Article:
Nikon Laser 350G review
Golf365 reviews the Nikon Laser 350G and immediately discovers why its simplicity is one of its strengths.
When I tested the Nikon Laser 350G at Baildon Golf Course last week, I thought I’d take along my SkyCaddie to allow me to compare and contrast.
However, that plan went up in smoke when I realised I’d forgotten to download Baildon onto the SkyCaddie thus meaning I had no readings.
And that highlights one of the clear plus points of the laser rangefinder.
There are no computer downloads or reliance on satellite technology. You just turn up at the course, point it at the flag, press a button and wait for a reading.
However, Baildon is an undulating course and that exposed the obvious weakness with a laser range-finder. When you can’t see the flag you’re stuffed!
Whether you opt for a GPS distance-measuring device such as the SkyCaddie or a laser range-finder such as the Nikon Laser 350G is pretty much down to personal preference. Search the internet and there are some fierce debates on chat forums where each camp defend their product and pick holes in the other.
I asked a scratch golfer what he thought and he gave me this very rounded reply.
“It’s an interesting debate the laser v GPS one.
“My brother, Dad and I go on a little golfing holiday tour each year and this time I hooked my dad up with a SkyCaddie, I used Laser and my brother a free golf GPS application on his Blackberry.
“The results were really interesting. The free GPS performed pretty well and my brother loved it because it was absolutely free but struggled with getting the true yardage too often for me.
“The SkyCaddie was excellent and even my Dad understood how to use it, but a couple of times, in my view, it didn’t give the exact yardage to the flag unlike the laser.
“However, with the stiff links breeze the laser was sometimes hard to use.”
Without doubt, my personal preference is for the SkyCaddie but that probably has a lot to do with the fact that I’m a high handicapper (24). I don’t need to know an exact yardage to the pin. I feel it’s more than enough, and indeed more comforting, to know distances to the middle, front and back.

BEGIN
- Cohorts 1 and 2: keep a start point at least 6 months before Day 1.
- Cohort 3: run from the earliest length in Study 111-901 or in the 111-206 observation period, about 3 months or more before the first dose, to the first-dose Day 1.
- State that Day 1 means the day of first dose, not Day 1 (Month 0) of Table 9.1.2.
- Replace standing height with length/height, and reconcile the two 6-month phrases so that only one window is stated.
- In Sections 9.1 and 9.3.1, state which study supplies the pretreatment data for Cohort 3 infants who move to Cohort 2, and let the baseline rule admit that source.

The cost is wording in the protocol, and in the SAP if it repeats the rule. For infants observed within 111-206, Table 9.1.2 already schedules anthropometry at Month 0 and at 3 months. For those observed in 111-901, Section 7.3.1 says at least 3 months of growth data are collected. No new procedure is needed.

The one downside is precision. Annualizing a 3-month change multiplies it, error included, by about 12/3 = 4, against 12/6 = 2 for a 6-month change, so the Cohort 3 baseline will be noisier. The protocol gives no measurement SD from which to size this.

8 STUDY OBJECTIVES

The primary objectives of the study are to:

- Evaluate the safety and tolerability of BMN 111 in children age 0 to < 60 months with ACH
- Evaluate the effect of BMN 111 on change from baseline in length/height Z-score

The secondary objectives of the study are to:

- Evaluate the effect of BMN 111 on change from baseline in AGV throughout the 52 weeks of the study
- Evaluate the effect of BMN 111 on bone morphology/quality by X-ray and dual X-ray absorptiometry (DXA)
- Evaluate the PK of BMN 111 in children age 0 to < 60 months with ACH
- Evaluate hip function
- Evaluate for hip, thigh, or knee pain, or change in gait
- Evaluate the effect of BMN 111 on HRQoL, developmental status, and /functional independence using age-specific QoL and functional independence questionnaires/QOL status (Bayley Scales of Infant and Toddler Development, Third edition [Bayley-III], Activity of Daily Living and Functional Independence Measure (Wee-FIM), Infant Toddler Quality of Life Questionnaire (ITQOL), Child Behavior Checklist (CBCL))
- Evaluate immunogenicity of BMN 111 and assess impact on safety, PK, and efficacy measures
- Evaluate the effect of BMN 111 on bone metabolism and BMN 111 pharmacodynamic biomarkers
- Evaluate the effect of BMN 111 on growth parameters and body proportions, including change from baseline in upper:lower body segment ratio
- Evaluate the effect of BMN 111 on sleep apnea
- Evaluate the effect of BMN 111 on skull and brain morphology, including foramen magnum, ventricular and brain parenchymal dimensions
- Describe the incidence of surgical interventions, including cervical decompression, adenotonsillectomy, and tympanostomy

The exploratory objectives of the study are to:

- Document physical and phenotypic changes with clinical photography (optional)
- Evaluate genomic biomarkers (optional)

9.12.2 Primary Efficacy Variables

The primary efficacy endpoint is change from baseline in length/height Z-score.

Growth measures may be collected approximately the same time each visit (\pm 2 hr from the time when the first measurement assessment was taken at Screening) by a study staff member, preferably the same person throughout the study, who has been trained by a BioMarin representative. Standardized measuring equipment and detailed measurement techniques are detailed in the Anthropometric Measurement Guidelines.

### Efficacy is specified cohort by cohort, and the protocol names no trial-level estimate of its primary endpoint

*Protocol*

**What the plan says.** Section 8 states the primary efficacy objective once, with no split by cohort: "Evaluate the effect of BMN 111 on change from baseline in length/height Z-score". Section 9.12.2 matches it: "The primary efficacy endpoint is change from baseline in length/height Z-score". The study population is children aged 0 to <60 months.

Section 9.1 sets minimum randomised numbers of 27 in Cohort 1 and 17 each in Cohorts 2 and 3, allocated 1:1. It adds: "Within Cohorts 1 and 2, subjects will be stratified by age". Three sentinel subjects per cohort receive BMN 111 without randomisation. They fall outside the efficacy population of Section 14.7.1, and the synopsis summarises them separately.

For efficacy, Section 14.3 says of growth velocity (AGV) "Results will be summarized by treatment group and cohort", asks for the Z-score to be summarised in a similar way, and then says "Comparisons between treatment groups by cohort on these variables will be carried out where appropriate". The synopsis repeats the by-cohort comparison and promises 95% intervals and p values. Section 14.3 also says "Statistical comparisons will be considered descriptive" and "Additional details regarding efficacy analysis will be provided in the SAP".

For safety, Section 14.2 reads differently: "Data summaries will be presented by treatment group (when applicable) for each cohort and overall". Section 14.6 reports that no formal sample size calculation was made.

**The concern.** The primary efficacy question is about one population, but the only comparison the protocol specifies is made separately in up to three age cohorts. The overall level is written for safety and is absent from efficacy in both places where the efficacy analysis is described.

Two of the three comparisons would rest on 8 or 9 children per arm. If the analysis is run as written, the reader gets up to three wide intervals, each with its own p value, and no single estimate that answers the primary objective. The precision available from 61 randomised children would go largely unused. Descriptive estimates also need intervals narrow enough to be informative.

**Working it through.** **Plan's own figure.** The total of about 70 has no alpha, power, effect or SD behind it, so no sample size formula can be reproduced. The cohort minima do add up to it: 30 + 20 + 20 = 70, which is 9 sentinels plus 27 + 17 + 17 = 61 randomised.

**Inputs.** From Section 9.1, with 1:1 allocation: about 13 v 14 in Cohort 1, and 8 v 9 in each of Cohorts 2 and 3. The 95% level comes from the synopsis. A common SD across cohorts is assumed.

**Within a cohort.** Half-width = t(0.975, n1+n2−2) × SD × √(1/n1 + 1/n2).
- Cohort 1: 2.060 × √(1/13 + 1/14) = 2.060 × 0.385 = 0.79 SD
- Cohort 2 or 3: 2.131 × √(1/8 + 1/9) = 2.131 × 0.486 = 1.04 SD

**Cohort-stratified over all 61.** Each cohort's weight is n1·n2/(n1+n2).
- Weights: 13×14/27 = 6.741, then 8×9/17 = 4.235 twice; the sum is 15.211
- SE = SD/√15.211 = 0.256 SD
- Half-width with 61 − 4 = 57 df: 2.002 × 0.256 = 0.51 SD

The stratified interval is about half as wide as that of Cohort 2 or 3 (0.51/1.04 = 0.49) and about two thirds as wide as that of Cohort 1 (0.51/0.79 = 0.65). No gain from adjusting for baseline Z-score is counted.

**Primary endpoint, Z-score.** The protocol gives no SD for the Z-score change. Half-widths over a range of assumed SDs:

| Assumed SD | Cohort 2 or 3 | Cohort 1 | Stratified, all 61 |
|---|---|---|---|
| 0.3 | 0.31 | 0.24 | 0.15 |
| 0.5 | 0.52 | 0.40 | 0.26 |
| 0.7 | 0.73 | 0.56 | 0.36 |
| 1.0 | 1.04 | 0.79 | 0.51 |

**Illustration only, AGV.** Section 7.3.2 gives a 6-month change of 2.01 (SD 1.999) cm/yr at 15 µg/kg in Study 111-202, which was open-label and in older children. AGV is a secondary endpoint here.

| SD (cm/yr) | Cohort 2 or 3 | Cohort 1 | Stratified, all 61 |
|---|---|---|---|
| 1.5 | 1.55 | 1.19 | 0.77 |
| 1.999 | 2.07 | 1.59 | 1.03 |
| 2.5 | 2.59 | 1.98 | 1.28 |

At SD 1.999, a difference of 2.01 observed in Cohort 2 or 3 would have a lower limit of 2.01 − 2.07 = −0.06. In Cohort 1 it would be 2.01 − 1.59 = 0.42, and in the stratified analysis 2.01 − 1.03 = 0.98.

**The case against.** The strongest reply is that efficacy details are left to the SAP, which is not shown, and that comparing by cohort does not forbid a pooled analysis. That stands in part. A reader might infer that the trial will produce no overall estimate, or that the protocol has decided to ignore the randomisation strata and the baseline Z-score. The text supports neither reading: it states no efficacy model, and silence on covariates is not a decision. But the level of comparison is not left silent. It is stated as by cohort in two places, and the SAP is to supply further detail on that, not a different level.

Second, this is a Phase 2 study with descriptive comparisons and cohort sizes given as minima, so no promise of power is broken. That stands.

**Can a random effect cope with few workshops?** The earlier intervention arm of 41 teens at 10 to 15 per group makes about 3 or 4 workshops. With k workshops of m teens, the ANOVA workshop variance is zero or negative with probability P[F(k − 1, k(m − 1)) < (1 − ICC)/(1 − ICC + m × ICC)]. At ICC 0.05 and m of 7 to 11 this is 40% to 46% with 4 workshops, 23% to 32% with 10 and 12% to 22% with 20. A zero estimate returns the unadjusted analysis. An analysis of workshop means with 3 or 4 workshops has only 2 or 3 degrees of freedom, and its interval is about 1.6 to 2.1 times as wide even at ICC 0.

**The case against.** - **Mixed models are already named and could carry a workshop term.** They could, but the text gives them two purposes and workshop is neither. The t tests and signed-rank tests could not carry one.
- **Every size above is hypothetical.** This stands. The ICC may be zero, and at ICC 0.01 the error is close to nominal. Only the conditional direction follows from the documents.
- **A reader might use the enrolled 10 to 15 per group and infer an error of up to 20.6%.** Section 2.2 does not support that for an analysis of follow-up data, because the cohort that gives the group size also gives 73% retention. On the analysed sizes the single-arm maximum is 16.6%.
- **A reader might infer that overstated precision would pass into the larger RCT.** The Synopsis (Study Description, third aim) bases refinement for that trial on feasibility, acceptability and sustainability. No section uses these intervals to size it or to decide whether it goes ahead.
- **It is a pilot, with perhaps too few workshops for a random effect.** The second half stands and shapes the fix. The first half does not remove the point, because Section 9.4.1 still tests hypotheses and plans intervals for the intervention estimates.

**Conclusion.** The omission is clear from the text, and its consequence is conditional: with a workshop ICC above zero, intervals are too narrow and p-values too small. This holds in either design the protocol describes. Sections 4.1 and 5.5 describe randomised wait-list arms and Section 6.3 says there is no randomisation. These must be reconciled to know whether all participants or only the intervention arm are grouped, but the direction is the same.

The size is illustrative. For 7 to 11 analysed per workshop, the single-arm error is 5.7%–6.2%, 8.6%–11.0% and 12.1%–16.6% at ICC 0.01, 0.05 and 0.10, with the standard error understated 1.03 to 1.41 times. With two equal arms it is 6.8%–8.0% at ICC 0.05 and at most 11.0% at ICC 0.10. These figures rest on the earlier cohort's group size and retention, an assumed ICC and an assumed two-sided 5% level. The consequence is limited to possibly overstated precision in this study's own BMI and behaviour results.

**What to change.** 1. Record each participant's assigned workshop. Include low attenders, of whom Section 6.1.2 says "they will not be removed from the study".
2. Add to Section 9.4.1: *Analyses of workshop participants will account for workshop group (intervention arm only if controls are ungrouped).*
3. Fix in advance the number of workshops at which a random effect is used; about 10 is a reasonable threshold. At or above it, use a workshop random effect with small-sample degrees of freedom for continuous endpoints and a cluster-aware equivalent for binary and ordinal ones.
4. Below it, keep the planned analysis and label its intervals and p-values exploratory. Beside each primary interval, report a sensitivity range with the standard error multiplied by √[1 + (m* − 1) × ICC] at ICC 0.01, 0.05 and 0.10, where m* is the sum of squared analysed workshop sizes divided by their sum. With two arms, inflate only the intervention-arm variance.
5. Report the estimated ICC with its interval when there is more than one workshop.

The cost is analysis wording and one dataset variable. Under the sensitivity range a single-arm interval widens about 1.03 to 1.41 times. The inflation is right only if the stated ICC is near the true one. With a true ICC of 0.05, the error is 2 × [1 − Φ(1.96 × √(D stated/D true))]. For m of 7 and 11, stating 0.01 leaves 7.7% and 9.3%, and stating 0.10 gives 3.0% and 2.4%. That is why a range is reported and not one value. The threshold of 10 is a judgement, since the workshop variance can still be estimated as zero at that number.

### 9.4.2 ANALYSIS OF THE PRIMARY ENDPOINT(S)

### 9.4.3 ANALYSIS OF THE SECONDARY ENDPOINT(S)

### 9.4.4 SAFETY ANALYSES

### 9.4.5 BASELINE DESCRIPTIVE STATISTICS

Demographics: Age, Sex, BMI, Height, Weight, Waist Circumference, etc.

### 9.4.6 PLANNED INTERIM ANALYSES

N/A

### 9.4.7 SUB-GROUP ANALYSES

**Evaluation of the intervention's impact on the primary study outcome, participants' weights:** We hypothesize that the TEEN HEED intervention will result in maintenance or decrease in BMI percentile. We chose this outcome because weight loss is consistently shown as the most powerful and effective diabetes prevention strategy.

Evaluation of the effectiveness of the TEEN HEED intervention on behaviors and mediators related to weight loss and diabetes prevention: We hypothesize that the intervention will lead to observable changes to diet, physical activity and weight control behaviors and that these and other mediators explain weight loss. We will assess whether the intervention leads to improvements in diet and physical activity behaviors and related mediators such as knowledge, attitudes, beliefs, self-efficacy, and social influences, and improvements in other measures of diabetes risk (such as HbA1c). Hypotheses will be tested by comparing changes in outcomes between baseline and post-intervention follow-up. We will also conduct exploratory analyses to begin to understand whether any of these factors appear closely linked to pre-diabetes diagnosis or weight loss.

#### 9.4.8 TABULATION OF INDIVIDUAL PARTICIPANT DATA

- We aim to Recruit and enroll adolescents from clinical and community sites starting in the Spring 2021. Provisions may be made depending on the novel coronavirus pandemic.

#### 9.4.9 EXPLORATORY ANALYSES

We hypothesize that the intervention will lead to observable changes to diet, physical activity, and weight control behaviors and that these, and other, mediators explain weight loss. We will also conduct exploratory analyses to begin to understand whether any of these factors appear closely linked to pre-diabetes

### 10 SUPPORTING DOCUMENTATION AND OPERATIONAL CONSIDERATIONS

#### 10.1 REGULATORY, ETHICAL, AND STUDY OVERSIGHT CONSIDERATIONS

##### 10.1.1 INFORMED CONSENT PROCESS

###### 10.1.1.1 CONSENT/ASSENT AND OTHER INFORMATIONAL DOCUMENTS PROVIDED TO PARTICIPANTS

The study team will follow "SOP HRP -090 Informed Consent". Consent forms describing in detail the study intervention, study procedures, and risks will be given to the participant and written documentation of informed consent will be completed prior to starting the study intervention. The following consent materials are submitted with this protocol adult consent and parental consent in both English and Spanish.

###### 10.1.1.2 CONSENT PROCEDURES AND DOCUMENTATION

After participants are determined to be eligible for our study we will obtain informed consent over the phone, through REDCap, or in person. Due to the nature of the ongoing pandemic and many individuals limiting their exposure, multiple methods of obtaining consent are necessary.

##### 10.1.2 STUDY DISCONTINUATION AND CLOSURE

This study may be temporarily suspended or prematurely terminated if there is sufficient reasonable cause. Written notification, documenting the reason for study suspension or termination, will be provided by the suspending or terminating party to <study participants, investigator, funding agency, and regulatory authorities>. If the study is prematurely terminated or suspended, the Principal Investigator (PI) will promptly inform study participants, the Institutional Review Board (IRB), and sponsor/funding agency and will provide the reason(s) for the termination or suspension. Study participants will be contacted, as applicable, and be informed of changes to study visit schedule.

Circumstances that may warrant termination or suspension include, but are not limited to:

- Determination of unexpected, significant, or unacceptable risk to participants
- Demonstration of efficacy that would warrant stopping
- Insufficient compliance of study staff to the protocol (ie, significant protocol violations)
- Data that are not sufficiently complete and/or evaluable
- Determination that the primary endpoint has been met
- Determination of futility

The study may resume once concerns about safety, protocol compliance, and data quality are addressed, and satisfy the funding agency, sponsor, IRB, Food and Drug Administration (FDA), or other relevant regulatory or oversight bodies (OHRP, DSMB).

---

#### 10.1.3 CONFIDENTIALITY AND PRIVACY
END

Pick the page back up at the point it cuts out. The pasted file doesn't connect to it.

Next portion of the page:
However, it’s not hard to see why a top player would prefer the extra precision of the laser.
The Nikon Laser 350G is compact and very easy to use and, of course, has been specifically designed for golf.
First Target Priority mode enables easy measurement of the distance to the target even against a background of trees or buildings. And by ‘target’ it doesn’t have to be the flag. Distances to water/bunker hazards or angles of a dogleg can also be easily measured.
It’s also waterproof, measures from 11 to 550 yards and thanks to the R&A’s recently amended ruling on range finders (Rule 14-3B)* it’s now a legal addition to your golf bag.
One other consideration is that it can also be utilised at the practice ground. Hit each club 10 times, discount your bad shots and record the distance to the good shots, then simply take the average.
In summary, if your preference is for a laser rangefinder, the Nikon Laser 350G is an excellent, and very affordable, option.
If, however, you’re prepared to pay a little more, the Nikon Laser 350G also has a more advanced brother – the 550A S – more suited to the serious amateur and professional.
It takes distance measurement one-step further by allowing for the slope of the golf course terrain. That means that if you have an uphill or downhill shot to play, the Nikon Laser 550A S will take into account both height distances and slope angles and adjust your yardage to the pin accordingly.
Note that, at present, it is only legal for use in practice, not in competition play.
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